All three principle uninterruptible power supply (UPS) systems have their role in protecting today’s dispersed IT infrastructure, particularly on the edge of the network. Almost every technology has its strengths and it may be important to configure cost-effective power safety, particularly in complex systems. Choosing the best UPS for your individual application involves an analysis of a variety of criteria. The workload volume, placement and criticality of the machinery to be secured are important, as are budgetary factors, when selecting a UPS for power backup.
The three most significant forms of UPS machine implementations are online double conversion, line-interactive and offline (also known as battery backup and standby). These UPS systems are characterized by the way power passes through the unit.
Online Double Conversion
After generation, the AC power is safe and clean. However, during transmission and delivery, voltages, spikes and complete failures can disrupt computer operations, bring huge damage and losses to equipment. When it comes to defending vital IT loads, it is only online double conversion technology that completely defends against all these power issues, offering the highest degree of network protection.
An online UPS system is generally referred to as a double conversion since the incoming power is transferred to direct current (DC) and then converted back to AC. This AC-DC/DC-AC configuration provides an improved degree of load insulation from anomalies in the main supply.
The online UPS receives the incoming AC power supply and transforms it to DC by means of a rectifier to support the battery and the attached load through the inverter such that no power conversion switches are needed. If the major AC input breaks, the rectifier will drop out of the circuit and the batteries will maintain the electricity flowing to the unit attached to the UPS. When the AC input control is regained, the rectifier restarts carrying much of the load and continues charging the batteries.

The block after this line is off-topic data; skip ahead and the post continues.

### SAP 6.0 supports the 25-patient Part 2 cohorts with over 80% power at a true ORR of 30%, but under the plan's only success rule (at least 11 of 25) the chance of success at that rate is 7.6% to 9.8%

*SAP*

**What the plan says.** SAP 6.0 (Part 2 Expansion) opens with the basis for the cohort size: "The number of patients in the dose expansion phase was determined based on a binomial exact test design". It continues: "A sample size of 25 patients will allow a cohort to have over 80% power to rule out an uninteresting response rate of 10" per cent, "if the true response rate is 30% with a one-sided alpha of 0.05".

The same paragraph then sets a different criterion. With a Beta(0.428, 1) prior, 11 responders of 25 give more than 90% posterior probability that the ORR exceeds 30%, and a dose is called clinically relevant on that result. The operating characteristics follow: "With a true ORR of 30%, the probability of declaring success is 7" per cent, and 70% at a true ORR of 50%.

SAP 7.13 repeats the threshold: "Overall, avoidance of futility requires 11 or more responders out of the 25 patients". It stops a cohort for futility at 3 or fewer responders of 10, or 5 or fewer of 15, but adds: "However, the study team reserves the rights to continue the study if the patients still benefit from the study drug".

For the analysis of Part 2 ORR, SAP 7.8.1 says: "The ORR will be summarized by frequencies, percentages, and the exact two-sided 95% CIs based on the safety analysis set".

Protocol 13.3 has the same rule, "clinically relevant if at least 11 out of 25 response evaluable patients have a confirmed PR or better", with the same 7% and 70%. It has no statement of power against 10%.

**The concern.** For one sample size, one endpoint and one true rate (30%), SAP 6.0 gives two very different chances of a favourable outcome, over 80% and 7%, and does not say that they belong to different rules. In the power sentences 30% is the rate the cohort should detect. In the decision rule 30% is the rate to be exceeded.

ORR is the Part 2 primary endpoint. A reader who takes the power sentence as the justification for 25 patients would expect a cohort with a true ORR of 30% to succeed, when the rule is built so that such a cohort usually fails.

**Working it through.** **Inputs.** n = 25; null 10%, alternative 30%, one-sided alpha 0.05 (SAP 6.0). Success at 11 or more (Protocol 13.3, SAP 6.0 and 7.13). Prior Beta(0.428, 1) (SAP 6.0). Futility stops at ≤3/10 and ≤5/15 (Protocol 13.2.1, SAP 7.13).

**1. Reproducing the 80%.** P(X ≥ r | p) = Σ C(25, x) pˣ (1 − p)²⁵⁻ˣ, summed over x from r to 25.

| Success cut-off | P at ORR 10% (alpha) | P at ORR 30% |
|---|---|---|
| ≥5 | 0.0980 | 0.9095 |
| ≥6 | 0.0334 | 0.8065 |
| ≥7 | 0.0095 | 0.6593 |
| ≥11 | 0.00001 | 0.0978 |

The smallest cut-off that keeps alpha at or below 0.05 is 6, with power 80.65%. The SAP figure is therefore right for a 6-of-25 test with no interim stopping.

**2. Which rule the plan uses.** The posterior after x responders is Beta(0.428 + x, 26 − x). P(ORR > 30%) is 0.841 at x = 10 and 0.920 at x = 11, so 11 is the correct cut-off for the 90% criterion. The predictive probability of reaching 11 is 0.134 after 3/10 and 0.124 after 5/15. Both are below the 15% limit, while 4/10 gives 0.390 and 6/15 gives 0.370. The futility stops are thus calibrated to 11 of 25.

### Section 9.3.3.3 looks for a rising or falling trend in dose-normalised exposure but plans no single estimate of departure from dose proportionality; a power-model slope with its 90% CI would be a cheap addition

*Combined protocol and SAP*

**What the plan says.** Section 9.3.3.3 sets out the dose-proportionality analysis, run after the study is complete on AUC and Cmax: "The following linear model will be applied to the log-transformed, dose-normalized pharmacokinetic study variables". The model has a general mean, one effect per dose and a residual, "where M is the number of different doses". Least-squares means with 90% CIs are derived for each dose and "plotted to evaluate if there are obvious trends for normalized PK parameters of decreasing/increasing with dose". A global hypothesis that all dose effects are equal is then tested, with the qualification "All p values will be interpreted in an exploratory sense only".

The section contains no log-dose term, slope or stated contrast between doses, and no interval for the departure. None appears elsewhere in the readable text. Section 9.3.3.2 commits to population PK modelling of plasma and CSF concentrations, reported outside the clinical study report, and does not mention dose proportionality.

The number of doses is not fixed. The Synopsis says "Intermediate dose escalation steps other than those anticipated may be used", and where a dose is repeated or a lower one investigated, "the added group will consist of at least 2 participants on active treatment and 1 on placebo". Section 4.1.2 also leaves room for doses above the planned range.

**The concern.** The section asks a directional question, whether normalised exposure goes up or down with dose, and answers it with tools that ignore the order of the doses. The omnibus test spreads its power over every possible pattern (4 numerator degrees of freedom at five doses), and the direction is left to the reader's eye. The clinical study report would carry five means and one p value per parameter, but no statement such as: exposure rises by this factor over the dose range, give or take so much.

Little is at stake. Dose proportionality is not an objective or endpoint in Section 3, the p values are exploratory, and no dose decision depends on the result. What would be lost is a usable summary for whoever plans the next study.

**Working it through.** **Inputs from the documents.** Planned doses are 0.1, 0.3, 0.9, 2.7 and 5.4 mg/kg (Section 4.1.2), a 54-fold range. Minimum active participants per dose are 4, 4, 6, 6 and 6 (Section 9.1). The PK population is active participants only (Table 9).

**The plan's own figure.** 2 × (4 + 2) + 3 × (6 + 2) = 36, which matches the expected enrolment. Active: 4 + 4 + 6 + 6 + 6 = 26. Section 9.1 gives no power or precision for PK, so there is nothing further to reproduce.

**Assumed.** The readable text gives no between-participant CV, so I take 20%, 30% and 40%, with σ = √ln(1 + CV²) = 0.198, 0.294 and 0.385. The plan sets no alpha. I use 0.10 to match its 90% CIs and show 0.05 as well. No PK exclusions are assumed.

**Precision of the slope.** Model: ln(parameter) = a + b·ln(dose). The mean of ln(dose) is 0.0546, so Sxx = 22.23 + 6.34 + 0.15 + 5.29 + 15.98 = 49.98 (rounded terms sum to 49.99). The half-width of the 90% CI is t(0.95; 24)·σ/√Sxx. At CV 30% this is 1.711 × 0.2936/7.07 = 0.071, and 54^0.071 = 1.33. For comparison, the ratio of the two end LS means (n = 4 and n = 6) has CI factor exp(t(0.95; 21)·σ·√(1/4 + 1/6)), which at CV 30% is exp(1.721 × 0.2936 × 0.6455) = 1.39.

Since electricity is constantly flowing through the online UPS, output is the ideal sine wave. This method of UPS prevents critical load from nearly any power disruption, including slight harmonics and waveform distortions.
This indicates that the efficiency of power from UPS online is way greater than other technology. Offline and line-interactive systems minimize the effect of bursts, pulses and spikes whether by clipping peaks and valleys, improving capacity, or transitioning to battery backup. Even so, most power variations are left behind in the normal track of the electrical sine wave. Online UPS transforms the sine wave, not only the conditioning of raw utility supply.
The online UPS provides constant, high-quality AC power to non-breaking equipment as it is transmitted to a battery, shielding equipment from nearly all power disruptions due to blackouts, brownouts, sags, spikes or noise interruption. A real online, double conversion UPS offers 100% power conditioning, zero transition time to the battery, no difference in output voltage and improved transient reduction than line-interactive devices.
Online double conversion is the most successful UPS mode of service used to secure huge data centers by often producing the maximum amount of load capacity. Online systems also have frequency control, which is important for use with backup generator systems to protect against variations common to generator startups.
The major benefit of Line-interactive UPS is that it provides battery backup and power conditioning equally. It is proved to be very effective for the areas where outages are very uncommon, but power variations are very usual. Line-interactive UPS devices support a wide variety of input voltage changes before the battery backup is switched.